IT facilities Our state-of-the-art Computer Lab and PBL rooms are equipped with modern hardware and the latest software programmes, and wi-fi is available throughout the campus. Our students can use the Intranets of both St George’s and the University of Nicosia. The medical school also has multifunction colour copiers for printing, scanning and copying. If you need it, support from the IT department is readily available, and we can also train you to use the email system, Intranet and other IT services. Library facilities St George’s students in Nicosia have access to multimedia resources in London that include over 10,000 journals, 500 e-books and a wide variety of medical and healthcare databases. These impressive digital facilities are complemented by a bricksand-mortar library at the University of Nicosia that includes over 90,000 books and numerous full-text databases and e-journals covering all academic disciplines. Additional resources Medical students may also join new and ongoing research projects ranging in topics from public health to molecular genetics. Through the University of Nicosia, a range of supplementary services are offered: printing, bulk photocopying, photography, imaging, graphic design, video and multimedia production and AV support. Medical students may also join new and ongoing research projects ranging in topics from public health to molecular genetics.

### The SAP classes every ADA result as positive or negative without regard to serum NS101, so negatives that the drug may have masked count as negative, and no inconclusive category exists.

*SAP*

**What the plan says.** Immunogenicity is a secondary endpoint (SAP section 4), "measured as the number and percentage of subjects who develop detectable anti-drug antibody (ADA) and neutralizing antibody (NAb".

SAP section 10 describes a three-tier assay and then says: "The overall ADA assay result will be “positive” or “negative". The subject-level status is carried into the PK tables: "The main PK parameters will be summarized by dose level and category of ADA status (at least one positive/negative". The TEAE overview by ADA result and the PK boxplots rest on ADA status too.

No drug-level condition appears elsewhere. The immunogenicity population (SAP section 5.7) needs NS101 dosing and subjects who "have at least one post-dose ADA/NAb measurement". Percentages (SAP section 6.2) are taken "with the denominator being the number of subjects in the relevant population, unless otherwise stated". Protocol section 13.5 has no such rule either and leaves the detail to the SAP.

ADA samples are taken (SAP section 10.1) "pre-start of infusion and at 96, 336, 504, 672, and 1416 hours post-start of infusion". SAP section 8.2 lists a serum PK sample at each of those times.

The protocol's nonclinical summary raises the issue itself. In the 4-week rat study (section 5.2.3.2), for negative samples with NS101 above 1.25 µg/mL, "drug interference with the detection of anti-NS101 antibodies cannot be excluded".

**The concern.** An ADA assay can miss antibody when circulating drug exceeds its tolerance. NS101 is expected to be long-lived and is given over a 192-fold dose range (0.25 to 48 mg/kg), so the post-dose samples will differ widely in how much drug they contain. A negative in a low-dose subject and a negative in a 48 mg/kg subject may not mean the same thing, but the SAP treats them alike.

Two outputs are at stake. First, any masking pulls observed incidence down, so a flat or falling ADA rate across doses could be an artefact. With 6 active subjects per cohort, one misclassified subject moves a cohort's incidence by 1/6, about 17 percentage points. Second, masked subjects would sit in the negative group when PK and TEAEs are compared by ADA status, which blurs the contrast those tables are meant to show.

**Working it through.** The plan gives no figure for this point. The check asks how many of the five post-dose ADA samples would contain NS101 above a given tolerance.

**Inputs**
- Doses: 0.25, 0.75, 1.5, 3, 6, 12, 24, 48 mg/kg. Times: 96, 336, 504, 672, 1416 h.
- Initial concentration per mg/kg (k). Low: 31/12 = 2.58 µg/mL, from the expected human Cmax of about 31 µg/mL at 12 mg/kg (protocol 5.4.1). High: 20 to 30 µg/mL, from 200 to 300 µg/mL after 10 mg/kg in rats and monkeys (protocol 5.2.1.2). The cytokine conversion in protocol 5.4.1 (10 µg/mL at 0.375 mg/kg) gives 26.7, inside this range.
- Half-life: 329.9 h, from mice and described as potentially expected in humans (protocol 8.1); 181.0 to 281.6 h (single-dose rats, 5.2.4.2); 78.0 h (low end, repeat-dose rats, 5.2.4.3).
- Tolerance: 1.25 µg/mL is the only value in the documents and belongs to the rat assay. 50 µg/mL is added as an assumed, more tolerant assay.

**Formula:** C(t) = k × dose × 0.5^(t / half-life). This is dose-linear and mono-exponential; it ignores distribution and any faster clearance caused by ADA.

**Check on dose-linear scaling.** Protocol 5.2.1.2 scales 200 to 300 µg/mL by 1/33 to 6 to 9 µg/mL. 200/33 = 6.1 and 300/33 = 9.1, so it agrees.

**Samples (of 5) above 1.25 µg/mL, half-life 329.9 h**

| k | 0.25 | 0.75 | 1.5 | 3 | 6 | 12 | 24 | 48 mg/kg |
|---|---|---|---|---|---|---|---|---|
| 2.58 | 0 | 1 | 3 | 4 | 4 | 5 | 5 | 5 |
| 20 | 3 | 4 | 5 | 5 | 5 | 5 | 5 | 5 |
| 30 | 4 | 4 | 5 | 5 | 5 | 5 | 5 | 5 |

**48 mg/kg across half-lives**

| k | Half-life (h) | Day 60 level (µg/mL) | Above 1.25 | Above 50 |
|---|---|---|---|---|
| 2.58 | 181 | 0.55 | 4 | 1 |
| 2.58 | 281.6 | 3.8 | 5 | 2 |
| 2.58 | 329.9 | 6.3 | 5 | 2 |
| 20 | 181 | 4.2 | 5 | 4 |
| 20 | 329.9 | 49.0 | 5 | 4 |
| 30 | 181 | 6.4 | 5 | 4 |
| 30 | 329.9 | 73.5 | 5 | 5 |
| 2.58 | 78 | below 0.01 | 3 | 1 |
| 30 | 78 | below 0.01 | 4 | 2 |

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Carrie Rodomar Medical Liaison Librarian For a librarian there is no more exciting prospect than creating a library from the beginning. The opportunity to create the library for St George’s Medical School at the University of Nicosia, the country’s first medical school, has been both a professional challenge and a great pleasure. Blending both new and traditional medical information resources with the problem-based learning approach has given me the chance to develop and deliver a different kind of library service. The close and constant interaction with students, doctors and lecturers makes for a friendly and collaborative atmosphere and it helps that the weather in Cyprus is always sunny too! 61


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Student life From the outset, two things will strike you about our student population and faculty in Nicosia: how diverse and how friendly they are. Both have a profound effect on the quality of student life here, from the day you join to the day you graduate. It doesn’t take long to find your way around, or to appreciate the fact that because faculty members, support staff and students all share the same facilities, getting to know people and making friends is that much easier too. You’ll also have an opportunity to build on your language skills through the free Greek courses on offer. The course has been designed specifically for medical students and covers not only conversational Greek but also medical terms, including how to take a history from a patient in Greek. What’s more, our Host Family Programme offers international students the opportunity to make new friends, experience Cypriot family life, and contribute to greater understanding of exchange of other cultures. Together, we do everything we can to help you settle in and feel part of the University community. Our Student Affairs Department helps you with